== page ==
TORONTO, May 11, 2013 /CNW/ - Waterfront Toronto and Toronto and Region
Conservation (TRCA), together with the Governments of Canada, Ontario
and the City of Toronto celebrated the official opening of improvements
to Tommy Thompson Park today as bird watchers gathered for the park's
annual Spring Bird Festival.
"Waterfront Toronto is pleased to be contributing to the improvement of
one of the most important natural areas on the Great Lakes," said Mark
Wilson, Chair, Waterfront Toronto. "The improvements to Tommy Thompson
Park help connect people with the lakefront to enjoy the beauty and
wonder of this unique urban wilderness."
Recognized globally as an Important Bird Area, Tommy Thompson Park has undergone significant natural area
enhancements, as well as the construction of three small buildings that
will support public gatherings, educational events and research. The
park itself is located on a man-made peninsula, known as the Leslie
Street Spit, which extends five kilometres into Lake Ontario and is
over 500 hectares in size. With more than 300-plus bird species
documented at the park and the spectacular sight provided by the annual
monarch migration, over 250,000 people visit the park each year to
enjoy the beauty of this unique urban gem.
"Our Government's investment is helping to transform the waterfront into
an area that is internationally recognized for its parks and open
spaces, design excellence and sustainable development," said the
Honourable Jim Flaherty, Minister of Finance and Minister Responsible
for the GTA. "This project will enhance the quality of life for people
in the city and across the GTA."
"We are proud to support the revitalization of Toronto's waterfront,"
said Glen Murray, Ontario Minister of Infrastructure. "These
improvements to Tommy Thompson Park will benefit the community and the
park's plants and wildlife for decades to come."
"Tommy Thompson Park is a great success story in turning our waterfront
into a natural environment for residents to visit for recreation," said
Councillor Paula Fletcher, Ward 30, Toronto-Danforth. "These
improvements will encourage more people to come to the park and enjoy
all the waterfront has to offer."
The infrastructure components include the construction of a Staff Booth,
an Environmental Shelter and an Ecological Research Station. The three
small buildings emphasize an unobtrusive design and comply with the
city's bird-friendly development guidelines. The natural restoration
and habitat improvements include 7.0 kilometres of new primary and
secondary trails and 3.3 kilometres of new nature viewing trails, as
well as aquatic habitat improvements with over 1.2 kilometres of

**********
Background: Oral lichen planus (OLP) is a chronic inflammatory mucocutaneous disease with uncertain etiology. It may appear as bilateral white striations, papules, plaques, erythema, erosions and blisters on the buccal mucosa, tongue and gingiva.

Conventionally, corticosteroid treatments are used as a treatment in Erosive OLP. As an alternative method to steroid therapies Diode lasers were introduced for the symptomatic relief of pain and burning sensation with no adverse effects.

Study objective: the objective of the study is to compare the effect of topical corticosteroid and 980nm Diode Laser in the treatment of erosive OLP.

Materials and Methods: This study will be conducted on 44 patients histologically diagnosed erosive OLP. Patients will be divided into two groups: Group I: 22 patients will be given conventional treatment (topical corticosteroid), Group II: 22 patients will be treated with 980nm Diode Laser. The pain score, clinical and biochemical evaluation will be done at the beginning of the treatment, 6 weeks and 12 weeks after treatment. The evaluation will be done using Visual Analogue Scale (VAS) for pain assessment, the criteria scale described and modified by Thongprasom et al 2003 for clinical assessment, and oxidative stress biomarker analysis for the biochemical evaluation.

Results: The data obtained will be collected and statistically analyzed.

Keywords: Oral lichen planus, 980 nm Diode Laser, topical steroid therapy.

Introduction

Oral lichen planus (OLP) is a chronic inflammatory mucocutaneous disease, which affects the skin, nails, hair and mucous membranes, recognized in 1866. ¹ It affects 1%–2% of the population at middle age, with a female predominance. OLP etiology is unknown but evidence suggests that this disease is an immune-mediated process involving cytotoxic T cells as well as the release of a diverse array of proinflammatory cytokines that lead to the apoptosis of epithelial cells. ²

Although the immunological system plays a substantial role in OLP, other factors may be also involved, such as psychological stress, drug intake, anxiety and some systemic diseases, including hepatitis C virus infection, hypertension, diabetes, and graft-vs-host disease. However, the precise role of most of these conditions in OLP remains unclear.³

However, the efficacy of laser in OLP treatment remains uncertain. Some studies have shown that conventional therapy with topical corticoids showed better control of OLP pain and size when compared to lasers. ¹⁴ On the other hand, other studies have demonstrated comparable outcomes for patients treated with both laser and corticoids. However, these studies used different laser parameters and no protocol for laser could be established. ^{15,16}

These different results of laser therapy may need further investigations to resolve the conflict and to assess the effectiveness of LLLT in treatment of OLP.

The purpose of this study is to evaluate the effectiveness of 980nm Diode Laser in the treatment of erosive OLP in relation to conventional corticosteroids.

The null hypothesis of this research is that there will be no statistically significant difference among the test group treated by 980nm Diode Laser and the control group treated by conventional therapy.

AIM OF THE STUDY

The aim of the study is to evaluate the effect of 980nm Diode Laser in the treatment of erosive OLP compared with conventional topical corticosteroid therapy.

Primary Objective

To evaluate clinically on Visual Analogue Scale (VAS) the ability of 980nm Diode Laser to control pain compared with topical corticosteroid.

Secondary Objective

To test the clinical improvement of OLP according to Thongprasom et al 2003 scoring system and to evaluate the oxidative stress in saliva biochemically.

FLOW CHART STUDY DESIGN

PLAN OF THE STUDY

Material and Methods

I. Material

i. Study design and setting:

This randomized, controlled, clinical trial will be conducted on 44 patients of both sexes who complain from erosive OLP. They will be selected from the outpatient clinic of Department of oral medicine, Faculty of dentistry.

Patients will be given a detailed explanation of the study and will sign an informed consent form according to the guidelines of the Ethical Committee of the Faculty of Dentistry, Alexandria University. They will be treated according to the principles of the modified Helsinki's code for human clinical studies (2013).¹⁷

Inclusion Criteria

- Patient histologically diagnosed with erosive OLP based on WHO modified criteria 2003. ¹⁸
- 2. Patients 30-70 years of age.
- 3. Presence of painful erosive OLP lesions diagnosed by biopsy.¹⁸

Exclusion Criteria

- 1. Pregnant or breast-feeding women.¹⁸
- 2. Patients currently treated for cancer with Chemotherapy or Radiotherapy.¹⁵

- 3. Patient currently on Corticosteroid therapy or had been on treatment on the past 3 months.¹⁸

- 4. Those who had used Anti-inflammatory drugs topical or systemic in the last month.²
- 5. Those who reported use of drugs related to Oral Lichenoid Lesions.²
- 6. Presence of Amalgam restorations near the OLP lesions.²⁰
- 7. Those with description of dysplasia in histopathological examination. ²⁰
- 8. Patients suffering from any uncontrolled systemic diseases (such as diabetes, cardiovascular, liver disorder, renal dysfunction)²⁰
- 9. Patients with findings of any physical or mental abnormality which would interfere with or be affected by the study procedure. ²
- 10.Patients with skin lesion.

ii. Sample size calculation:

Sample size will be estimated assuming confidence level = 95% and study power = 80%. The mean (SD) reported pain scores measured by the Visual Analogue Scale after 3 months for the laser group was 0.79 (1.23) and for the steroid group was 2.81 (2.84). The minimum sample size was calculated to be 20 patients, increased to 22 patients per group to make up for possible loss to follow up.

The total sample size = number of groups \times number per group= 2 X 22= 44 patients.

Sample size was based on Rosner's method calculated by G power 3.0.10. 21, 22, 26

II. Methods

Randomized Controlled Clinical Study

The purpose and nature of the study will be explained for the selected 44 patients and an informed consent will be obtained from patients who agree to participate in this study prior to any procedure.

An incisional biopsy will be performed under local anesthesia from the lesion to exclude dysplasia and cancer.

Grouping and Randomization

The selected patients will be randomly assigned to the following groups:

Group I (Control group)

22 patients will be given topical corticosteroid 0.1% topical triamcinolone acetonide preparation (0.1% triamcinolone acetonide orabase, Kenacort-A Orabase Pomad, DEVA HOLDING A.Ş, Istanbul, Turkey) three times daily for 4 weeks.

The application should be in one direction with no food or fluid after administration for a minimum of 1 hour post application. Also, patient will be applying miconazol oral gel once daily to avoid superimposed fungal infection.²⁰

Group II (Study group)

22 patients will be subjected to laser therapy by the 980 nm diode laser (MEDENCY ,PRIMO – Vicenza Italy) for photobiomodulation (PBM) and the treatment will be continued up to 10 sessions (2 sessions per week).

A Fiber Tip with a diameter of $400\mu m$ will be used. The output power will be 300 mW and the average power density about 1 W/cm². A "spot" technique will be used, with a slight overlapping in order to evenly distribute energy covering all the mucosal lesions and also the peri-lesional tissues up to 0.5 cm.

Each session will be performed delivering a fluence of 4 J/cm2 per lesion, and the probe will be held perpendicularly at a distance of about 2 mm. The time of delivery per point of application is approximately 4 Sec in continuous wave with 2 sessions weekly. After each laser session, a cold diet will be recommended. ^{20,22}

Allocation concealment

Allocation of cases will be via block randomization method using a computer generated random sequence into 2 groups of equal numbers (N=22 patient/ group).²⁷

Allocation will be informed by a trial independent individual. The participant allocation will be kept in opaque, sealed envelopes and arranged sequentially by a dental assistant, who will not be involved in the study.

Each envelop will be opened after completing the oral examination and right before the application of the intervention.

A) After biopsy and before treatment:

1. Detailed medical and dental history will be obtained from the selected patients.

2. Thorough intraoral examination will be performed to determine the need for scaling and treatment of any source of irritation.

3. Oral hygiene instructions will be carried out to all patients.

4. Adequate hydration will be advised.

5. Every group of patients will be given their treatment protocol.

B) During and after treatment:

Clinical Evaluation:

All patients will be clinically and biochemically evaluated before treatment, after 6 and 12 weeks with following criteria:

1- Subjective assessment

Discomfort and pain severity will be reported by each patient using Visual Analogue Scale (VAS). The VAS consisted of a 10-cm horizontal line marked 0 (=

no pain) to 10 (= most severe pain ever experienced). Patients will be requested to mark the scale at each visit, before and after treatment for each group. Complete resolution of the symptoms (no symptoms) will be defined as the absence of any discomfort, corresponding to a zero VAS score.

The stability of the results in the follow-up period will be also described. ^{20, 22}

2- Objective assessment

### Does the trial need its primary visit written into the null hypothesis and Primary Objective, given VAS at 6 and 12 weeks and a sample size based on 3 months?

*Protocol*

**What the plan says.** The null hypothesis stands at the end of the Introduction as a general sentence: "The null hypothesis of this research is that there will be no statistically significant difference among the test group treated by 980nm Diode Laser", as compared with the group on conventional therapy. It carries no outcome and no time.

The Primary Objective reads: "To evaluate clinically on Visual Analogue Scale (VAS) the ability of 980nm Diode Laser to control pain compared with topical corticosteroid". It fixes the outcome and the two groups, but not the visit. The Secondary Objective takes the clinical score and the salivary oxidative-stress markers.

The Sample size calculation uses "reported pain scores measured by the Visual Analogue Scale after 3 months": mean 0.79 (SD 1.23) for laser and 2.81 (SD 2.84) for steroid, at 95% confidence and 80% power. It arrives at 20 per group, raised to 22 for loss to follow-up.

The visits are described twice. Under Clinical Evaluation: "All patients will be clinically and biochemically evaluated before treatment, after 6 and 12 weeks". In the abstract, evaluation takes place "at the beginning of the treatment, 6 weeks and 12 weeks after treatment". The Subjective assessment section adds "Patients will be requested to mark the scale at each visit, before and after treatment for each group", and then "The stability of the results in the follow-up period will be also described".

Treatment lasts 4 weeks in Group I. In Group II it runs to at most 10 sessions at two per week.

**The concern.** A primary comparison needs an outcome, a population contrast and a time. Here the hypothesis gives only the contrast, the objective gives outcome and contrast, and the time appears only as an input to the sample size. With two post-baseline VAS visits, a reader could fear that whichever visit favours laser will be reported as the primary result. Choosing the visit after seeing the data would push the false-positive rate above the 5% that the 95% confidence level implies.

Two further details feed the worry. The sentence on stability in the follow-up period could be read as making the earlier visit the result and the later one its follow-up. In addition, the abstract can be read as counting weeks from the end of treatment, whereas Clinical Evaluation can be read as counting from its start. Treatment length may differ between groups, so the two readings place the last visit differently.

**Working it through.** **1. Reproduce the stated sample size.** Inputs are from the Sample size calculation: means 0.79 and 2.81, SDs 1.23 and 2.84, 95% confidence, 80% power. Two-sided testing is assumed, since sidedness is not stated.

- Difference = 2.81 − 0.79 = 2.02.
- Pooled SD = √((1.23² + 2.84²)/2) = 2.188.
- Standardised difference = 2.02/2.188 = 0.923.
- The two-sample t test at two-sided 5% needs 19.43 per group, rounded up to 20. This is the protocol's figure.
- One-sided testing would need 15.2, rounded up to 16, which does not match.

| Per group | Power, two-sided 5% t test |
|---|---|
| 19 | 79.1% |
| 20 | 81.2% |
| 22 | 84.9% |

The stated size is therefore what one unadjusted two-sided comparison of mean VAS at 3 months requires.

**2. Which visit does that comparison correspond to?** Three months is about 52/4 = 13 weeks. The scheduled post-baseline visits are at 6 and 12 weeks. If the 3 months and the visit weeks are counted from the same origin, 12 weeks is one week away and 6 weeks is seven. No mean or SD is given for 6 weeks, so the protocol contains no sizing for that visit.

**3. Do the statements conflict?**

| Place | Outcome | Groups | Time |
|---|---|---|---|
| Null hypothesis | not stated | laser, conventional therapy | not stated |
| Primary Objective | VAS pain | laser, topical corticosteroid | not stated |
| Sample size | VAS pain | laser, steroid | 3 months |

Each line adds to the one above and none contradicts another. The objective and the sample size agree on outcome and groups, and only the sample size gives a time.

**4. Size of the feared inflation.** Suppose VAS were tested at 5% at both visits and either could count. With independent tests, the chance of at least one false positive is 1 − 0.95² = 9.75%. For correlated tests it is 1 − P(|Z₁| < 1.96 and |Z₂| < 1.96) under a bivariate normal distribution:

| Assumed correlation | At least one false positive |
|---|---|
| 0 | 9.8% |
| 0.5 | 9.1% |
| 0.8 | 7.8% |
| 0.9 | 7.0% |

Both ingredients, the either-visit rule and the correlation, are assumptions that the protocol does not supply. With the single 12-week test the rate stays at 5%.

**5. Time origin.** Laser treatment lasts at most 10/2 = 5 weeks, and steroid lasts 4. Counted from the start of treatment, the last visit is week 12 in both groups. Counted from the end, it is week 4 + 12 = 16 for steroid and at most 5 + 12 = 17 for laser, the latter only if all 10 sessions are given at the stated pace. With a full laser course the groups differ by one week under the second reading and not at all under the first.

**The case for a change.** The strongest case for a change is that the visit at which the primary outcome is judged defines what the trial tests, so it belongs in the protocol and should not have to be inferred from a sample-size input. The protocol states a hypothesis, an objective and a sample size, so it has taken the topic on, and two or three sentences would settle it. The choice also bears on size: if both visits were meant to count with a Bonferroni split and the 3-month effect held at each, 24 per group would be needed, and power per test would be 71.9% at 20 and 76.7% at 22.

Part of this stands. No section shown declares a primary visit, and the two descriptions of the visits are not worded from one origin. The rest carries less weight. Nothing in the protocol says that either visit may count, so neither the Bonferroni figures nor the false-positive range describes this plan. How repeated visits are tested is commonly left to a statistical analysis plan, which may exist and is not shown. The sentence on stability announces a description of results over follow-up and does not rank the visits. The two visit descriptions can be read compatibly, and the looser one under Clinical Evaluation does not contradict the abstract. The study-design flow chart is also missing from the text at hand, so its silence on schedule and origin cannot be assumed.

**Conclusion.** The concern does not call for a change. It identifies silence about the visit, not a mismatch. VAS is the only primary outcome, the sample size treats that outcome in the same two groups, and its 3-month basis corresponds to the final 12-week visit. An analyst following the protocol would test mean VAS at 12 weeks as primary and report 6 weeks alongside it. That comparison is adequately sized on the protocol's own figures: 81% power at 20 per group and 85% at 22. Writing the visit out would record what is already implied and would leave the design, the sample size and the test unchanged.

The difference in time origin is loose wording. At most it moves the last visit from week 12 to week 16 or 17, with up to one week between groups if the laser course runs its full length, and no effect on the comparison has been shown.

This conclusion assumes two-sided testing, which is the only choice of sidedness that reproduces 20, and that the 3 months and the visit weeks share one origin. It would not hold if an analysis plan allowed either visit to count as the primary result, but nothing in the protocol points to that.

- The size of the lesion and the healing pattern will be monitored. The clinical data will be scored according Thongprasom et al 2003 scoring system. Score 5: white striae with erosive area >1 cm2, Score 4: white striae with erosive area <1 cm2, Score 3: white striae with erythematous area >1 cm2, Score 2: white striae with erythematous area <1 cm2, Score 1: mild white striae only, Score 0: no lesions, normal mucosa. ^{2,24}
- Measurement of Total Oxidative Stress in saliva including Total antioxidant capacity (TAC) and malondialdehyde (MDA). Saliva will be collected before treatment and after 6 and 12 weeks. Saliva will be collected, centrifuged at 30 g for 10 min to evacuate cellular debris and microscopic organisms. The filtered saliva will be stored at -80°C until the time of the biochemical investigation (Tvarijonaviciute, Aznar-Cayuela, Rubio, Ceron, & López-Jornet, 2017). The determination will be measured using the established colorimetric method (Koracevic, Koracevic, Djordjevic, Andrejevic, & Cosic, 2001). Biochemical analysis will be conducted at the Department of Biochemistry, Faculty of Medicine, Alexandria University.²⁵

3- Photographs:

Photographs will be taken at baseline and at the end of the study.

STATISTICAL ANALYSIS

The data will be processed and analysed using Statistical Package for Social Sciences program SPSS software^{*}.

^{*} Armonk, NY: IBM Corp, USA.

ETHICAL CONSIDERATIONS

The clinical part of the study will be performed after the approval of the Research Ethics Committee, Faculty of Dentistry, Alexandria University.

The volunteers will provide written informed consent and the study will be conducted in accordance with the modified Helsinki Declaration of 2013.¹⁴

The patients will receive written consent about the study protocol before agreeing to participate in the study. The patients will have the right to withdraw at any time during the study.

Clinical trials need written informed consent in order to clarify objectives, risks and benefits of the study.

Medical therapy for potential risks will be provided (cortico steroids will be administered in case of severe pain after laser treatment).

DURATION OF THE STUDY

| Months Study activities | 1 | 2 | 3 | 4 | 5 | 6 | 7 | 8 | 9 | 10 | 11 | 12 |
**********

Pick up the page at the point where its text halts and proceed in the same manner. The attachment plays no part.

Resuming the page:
shoreline restoration and 18.9 hectares of wetland habitat
TRCA is an integral partner in the revitalization of Toronto's
waterfront and was responsible for the planning and construction of the
"We are very excited that Phase I of the Tommy Thompson Park Master Plan
has been completed. With strong partners like Waterfront Toronto, we
will continue to make significant improvements to Toronto's
environment, making it a better place not only for plants and animals,
but for park users as well," said Brian Denney, CEO of Toronto and
As with all Waterfront Toronto projects, sustainability was a key
consideration when planning, designing and constructing the
improvements at Tommy Thompson Park. They were designed to support the
native ecology of the area, and include features that benefit residents
as well as improve the local aquatic and terrestrial habitats. The
buildings blend beautifully into their surroundings and the new trails
and structures defer to the natural habitat, offering visitors
opportunities to rest, interpret, interact with staff or take refuge
from the elements.
Constructed by the Toronto Port Authority in 1959, Tommy Thompson Park
represents millions of cubic metres of concrete, earth fill, dredged
sand and construction waste. The park features wildflower meadows,
cottonwood forests, coastal marches, cobble beaches and sand dunes.
Wildlife, especially birds and butterflies, flourish at the park.
Other recreational activities include hiking, cycling, rollerblading
The Governments of Canada and Ontario and the City of Toronto created
Waterfront Toronto to oversee and lead the renewal of Toronto's
waterfront. Public accessibility, design excellence, sustainable
development, economic development and fiscal sustainability are the key
drivers of waterfront revitalization.
SOURCE: Waterfront Toronto
For further information:
Tari Stork, Manager, Project Communications, Waterfront Toronto
T: 416-214-1344 x 279 / C: 416-414-1577 / firstname.lastname@example.org
Rowena Calpito, Supervisor, Media Management, Toronto and Region Conservation,
T: 416-661-6600 ext. 5632 / C: 416- 358-3446 / email@example.com